The residence nil rate band (RNRB) is an addition to the basic nil rate band (NRB), which further reduces the inheritance tax payable on death. It differs from the basic NRB in that it is applied only to the death estate, and not to lifetime gifts within seven years of death. This document discusses the calculation of the amount, tapering provisions, and qualifying residences. It also covers planning points and how to make a claim.

What is the residence nil rate band (RNRB)?

The RNRB is an addition to the basic nil rate band (NRB), which further reduces the inheritance tax payable on death. It differs from the basic NRB in that it is applied only to the death estate, and not to lifetime gifts within seven years of death.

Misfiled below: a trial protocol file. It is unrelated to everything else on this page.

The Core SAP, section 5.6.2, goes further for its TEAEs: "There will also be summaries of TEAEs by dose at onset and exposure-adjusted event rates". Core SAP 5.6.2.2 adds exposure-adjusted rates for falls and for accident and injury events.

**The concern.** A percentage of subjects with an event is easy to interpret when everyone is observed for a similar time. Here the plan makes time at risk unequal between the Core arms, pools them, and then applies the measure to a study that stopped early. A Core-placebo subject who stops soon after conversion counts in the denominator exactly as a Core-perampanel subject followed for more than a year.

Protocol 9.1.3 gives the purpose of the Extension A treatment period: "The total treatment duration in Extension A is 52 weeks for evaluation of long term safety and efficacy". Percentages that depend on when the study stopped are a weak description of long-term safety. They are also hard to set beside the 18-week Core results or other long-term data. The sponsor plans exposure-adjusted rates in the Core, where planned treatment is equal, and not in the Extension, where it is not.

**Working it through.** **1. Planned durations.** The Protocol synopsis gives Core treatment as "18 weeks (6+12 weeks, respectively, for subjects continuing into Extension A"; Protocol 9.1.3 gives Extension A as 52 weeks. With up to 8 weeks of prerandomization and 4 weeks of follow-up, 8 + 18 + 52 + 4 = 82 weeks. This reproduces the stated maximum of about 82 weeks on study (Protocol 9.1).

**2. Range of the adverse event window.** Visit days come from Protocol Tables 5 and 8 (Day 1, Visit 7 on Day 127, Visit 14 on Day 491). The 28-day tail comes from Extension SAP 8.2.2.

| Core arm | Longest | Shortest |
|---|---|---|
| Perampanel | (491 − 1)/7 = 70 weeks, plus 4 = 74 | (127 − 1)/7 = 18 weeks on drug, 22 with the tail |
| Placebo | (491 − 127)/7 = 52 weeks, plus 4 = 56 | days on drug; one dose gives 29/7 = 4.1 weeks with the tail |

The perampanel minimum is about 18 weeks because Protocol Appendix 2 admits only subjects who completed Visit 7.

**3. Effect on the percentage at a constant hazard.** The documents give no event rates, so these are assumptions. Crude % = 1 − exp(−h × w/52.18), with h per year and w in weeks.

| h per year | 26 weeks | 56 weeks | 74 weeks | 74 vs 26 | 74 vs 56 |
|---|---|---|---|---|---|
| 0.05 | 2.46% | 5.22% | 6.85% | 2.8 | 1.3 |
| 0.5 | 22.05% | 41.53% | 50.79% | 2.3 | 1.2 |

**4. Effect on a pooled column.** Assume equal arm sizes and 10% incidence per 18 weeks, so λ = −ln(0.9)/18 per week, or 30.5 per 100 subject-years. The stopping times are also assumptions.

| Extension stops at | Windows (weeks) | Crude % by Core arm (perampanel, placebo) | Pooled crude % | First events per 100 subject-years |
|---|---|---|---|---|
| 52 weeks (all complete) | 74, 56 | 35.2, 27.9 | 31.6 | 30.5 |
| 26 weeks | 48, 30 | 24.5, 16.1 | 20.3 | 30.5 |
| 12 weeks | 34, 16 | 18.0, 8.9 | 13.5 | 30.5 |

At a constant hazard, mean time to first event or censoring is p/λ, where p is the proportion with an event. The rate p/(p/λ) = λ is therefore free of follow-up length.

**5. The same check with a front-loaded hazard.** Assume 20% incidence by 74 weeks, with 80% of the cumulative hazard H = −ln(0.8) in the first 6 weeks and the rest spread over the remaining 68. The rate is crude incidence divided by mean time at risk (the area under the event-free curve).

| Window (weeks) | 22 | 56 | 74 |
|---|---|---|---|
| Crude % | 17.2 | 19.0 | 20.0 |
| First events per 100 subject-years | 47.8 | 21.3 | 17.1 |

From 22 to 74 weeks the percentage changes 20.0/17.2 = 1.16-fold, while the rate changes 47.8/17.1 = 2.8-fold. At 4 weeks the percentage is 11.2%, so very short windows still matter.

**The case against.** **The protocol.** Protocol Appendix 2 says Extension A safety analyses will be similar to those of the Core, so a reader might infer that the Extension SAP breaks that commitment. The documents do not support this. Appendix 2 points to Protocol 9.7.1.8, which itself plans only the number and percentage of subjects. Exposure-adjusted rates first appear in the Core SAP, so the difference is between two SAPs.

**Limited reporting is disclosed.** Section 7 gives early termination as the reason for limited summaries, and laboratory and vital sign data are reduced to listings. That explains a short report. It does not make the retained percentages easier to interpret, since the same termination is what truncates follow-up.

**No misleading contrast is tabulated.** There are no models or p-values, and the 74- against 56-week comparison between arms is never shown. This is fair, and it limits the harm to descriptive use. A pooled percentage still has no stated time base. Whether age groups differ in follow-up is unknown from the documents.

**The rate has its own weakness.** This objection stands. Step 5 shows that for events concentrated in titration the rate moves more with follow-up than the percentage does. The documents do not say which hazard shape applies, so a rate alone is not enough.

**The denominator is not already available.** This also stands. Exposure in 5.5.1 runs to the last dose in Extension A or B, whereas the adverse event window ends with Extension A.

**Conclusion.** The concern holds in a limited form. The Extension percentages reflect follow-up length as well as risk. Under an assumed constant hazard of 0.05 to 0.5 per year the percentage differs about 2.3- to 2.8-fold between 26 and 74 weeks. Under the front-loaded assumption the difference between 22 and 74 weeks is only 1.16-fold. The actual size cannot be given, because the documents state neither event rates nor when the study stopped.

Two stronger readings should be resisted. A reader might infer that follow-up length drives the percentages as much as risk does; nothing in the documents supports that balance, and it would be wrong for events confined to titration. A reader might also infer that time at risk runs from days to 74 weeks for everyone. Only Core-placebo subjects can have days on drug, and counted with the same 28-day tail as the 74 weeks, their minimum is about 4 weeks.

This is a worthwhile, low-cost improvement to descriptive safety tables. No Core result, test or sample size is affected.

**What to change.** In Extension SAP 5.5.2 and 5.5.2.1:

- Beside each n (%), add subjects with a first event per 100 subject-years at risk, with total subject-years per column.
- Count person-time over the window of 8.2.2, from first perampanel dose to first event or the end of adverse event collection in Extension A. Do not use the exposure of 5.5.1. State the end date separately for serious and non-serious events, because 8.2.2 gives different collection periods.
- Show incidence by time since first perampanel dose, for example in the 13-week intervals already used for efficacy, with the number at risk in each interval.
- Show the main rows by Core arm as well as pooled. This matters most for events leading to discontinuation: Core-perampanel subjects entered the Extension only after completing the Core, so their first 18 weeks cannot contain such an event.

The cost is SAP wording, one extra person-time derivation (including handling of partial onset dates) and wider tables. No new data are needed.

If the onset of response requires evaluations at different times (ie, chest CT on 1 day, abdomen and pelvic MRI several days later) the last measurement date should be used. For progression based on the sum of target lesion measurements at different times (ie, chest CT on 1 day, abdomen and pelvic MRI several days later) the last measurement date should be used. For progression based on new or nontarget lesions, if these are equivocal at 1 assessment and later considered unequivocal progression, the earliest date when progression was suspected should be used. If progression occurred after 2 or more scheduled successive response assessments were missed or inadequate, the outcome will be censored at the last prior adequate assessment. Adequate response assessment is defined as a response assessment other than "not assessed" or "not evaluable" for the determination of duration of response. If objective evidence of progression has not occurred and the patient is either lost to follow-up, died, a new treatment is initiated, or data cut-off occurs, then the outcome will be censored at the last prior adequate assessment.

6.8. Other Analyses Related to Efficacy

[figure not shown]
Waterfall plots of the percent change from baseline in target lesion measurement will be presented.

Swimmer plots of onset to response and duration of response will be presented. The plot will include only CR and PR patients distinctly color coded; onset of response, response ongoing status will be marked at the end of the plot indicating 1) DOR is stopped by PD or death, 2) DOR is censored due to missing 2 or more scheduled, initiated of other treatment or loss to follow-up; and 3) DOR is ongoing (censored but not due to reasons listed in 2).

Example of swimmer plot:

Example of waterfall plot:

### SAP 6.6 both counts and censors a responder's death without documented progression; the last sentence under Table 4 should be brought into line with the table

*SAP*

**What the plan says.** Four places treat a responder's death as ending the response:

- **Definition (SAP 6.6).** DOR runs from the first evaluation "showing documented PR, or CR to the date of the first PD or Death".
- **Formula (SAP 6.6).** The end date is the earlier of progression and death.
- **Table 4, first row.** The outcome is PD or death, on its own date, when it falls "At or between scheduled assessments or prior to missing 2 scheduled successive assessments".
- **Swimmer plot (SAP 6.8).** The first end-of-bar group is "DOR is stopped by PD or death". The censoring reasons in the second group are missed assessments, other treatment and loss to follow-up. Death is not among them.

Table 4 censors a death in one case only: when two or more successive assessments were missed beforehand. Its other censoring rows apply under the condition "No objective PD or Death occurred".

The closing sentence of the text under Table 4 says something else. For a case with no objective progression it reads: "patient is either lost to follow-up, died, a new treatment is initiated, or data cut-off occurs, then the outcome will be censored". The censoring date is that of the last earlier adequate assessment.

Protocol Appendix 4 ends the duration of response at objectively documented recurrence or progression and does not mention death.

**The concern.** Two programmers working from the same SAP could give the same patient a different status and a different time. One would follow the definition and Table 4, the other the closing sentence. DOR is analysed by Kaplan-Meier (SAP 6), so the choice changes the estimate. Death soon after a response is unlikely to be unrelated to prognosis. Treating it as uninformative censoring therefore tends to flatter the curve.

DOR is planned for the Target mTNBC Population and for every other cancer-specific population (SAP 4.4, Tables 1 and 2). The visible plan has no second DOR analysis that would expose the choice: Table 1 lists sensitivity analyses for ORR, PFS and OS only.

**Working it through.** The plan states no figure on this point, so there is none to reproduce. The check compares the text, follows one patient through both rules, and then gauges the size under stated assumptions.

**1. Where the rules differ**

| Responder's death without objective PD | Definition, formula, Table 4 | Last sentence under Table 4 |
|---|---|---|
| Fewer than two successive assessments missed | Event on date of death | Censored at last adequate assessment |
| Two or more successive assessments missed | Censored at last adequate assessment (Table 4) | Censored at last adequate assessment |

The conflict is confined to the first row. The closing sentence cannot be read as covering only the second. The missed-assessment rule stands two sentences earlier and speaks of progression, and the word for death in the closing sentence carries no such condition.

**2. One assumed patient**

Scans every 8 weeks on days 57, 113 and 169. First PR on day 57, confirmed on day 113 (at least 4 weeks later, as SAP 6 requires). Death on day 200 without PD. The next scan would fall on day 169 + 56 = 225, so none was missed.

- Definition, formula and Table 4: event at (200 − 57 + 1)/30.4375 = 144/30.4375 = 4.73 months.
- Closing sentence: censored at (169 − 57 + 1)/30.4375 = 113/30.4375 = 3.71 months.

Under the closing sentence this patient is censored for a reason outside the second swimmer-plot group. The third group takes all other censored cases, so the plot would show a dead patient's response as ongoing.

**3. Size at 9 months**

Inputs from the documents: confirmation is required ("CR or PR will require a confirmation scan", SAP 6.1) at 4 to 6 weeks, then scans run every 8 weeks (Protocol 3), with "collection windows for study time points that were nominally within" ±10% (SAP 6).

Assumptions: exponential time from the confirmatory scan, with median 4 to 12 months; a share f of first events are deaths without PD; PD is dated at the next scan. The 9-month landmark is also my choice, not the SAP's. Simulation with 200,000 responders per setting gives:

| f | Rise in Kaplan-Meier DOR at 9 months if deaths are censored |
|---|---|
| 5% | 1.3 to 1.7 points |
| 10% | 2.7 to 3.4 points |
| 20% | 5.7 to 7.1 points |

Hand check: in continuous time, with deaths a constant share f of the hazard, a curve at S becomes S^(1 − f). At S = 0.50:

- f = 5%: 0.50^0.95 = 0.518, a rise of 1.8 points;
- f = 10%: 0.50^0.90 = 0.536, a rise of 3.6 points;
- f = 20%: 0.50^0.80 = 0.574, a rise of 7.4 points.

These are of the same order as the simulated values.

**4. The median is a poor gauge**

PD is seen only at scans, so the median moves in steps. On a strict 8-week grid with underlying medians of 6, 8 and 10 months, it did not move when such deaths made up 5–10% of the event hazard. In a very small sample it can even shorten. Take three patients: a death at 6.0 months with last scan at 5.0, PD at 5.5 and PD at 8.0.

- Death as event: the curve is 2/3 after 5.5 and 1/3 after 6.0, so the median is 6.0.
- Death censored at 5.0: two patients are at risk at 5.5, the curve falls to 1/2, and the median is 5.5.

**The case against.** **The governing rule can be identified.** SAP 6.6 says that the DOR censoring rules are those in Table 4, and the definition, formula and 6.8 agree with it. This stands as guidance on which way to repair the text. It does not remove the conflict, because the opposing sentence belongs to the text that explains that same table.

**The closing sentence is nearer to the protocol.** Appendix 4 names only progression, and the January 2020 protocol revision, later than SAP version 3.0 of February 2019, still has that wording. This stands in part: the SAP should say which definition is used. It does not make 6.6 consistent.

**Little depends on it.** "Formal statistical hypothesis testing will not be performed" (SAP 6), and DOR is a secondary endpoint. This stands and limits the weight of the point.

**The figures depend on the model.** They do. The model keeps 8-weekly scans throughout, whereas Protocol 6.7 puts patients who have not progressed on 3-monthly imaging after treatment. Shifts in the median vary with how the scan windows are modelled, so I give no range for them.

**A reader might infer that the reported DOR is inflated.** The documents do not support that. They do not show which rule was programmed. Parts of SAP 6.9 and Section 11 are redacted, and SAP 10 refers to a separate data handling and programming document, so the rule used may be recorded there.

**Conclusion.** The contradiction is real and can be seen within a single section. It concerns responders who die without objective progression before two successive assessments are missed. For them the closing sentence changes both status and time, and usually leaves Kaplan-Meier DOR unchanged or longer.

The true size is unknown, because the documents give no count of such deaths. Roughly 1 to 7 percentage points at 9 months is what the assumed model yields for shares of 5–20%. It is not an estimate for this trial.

The enhanced allowance is dependent on:

  • the  value of residential property in the estate, and
  • the  inheritance of lineal descendants

The RNRB was introduced in Finance Act 2015, with further refinements added by Finance Act 2016. It takes effect from 6 April 2017. The detailed legislation is to be found in amendments to IHTA 1984. Much of the commentary on the provisions has focused on the mind-boggling complexity of the legislation which, to a large extent, is the result of the specific political target of the additional relief. The stated aim of the allowance was to make it easier to pass on the family home to children and grandchildren without the burden of inheritance tax.

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